The clock is showing 78.01.

The incessant din in the crowd is reaching a crescendo.

Aaron Shingler lowers his body angle and drives into heavy traffic. Dillon Lewis acts as scrum-half and pops the ball to Alun Wyn Jones. It’s secure ball. A few more seconds pass. Williams looks round and whips a ball-back to Rhys Patchell who picks the ball off his toes and leathers the upfield, almost 60m, from deep inside the in-goal area. Haylett-Petty thunders back as Justin Tipuric and then Josh Navidi come out of the line and offer themselves as first-up tacklers. The Wallabies regather. This time Matt Toomua steps off his left-foot and cuts back inside only for Alun Wyn Jones to bring him to ground.

Fans of both sides are now open mouthed, transfixed by the action, some cover their eyes, some look at their feet. The tension is unbearable.

The clock is showing 78.47.

The Welsh defence retains its shape as Ross Moriarty chops the galloping Salakaia-Loto. Lungs are bursting as Justin Tipuric puts in yet another tackle and the game creeps into its final minute. As Australia frantically recycle, Alun Wyn Jones again offers himself for his 25th and final tackle of the day.

Reset defence. Get low. Hands on the ground. Body position correct. One last push. 79.20 is showing.

Kerevi thunders into the Wales 22, only to be brought down by Owen Watkin and Jonathan Davies. Liam Williams loiters a yard out, nursing an ankle injury. He spots his chance, in a split-second, he prepares himself as if diving into a small hoop and in a feat of grand larceny, pilfers the ball from the prone Kerevi and rips it backwards. The ball is loose but spotted by Lewis who gathers and falls to the ground in an exhausted embrace with Nicky Smith.

The ball is protected. Wales have led for 79 minutes. They are finally in control of their own destiny.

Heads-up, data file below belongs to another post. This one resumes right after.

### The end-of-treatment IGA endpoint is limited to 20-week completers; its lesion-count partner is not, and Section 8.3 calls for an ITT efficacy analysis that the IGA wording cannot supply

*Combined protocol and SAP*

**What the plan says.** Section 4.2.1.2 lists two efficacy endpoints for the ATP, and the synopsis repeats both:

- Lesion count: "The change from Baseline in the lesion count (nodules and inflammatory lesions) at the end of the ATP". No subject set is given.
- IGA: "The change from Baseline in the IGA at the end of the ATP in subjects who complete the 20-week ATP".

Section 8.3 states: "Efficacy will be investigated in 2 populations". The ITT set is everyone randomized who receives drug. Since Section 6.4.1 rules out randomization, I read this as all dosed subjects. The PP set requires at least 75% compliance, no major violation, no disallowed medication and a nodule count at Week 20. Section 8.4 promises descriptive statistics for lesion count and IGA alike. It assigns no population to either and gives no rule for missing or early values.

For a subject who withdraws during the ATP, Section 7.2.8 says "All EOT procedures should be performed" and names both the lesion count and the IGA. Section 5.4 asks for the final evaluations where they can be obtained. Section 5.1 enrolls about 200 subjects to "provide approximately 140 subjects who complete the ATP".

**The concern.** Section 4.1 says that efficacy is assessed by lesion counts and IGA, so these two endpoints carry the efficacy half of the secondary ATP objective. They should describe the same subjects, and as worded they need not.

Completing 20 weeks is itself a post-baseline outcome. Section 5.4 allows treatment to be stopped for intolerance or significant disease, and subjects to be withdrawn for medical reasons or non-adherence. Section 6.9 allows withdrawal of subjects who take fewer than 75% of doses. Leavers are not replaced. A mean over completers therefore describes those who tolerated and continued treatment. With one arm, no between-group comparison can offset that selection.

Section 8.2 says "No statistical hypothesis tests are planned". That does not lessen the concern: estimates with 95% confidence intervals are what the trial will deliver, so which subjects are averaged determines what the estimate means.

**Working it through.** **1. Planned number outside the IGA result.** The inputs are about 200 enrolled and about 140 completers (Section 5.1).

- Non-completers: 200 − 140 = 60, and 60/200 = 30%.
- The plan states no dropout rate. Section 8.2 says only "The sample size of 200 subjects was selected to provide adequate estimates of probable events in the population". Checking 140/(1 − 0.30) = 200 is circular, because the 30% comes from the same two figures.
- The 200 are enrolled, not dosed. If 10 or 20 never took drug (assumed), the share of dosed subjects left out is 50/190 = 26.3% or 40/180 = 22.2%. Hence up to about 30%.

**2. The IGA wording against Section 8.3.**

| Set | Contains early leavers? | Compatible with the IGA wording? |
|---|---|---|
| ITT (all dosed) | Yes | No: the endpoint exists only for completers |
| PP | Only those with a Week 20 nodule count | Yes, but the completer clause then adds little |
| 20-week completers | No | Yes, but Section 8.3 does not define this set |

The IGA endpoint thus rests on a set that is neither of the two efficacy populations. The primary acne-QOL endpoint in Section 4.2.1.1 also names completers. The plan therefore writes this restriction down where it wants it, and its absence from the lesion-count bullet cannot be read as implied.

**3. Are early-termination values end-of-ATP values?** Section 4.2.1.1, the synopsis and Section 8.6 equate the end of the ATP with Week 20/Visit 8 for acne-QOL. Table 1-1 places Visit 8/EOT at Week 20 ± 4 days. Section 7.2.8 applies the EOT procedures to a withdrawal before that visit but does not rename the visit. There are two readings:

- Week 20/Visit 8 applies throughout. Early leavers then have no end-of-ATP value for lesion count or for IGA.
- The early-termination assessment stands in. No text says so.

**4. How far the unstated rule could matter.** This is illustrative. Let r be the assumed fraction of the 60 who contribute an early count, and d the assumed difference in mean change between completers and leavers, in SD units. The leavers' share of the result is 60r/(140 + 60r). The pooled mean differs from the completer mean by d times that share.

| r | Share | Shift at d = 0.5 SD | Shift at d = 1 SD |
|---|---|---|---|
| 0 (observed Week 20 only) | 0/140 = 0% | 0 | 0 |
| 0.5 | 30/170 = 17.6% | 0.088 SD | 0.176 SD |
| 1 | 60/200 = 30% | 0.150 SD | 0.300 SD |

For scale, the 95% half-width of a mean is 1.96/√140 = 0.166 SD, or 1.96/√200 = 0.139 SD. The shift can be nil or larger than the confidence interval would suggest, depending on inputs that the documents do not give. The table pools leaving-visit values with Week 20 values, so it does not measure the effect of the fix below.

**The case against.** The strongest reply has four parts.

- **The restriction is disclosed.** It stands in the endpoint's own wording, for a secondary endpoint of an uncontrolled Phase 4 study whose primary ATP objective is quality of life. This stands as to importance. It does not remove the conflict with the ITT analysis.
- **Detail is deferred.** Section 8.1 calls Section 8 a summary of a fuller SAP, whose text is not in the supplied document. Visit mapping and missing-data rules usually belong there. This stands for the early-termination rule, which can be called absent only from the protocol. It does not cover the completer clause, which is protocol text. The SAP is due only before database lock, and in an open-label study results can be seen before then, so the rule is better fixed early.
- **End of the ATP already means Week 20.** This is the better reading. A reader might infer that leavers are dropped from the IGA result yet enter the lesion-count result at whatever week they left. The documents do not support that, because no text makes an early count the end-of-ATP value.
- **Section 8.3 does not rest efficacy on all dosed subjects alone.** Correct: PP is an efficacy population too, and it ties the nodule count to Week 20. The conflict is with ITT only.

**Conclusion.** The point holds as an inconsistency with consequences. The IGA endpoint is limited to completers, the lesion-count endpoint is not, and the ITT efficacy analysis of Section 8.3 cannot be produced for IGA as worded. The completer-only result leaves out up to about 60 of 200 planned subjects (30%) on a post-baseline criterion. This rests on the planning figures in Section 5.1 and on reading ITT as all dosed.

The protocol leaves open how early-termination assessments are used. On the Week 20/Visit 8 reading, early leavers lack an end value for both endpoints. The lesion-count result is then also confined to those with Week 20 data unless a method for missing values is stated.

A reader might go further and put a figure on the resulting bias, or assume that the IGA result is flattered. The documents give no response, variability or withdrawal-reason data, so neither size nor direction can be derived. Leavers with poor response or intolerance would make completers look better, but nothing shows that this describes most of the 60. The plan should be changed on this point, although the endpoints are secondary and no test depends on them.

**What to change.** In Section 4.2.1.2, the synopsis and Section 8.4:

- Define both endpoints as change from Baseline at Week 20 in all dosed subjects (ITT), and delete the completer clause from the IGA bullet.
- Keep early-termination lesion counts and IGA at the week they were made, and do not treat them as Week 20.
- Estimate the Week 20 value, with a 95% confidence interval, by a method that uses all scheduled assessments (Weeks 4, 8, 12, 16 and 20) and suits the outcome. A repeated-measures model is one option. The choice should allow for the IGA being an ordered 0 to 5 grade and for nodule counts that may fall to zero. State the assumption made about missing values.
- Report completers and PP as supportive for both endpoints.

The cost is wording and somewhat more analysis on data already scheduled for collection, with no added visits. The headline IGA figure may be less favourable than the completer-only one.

Time to slow the game down. Josh Navidi and Justin Tipuric stroll languidly behind the formed ruck as Williams waves his arms. He pops the ball for Navidi to once again adopt a low centre of gravity and scuttle into contact.

More time eaten up. Welsh players look upwards. 79.40 on the clock.

Williams sees Alun Wyn Jones – offering himself as a carrier. He drives into three Wallaby defenders. Has there ever been a safer pair of hands in Welsh rugby?

The clock is showing 79.50. Fans start screaming a countdown.

All the pain of training camps at altitude in Switzerland and hot-weather camps in Turkey is worth the pain. A precious win is within their grasp.

They protect the ball as Wallaby captain Michael Hooper comes in from the side, desperately smashing a ruck.

The gong goes. The game is in the red.

Eying the clock, Williams looks up and hooks the ball out of play to Welsh elation. Players drop to their knees, replacements leap about all smiles. The squad forms a huddle in the middle of the field for Alun Wyn Jones to offer some words of wisdom, away from the microphones. They’ve done it.

Wales had nine minutes to hold out, and it seemed like an eternity to most bystanders but the fact they did was instructive to Wales’ development as a team over the last few years. The cool-headed game management in those final minutes mattered much more than those that had preceded it. Wales simply refused to be beaten.

Under Gatland, Wales have had to learn the hard way. They had lost composure before when leading against Southern Hemisphere in the dying minutes. Indeed, seven games had been lost by less than ten points to the Wallabies under Gatland, including the 2015 World Cup pool game, the Third-Fourth place Play-off in 2011. It was time Wales gave Michael Cheika’s men payback.

As recriminations over refereeing decisions continue to smoulder Down Under, Wales can put it behind them. They have put themselves in an enviable position to be on the right side of the draw. Beers. Rest. Recuperation. Time to go again.

Fiji are up next. Wales know there is no margin for error.

Watch: Wales react to brilliant win over Wallabies

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Analysis: How Wales successfully negotiated agonising final minutes v Australia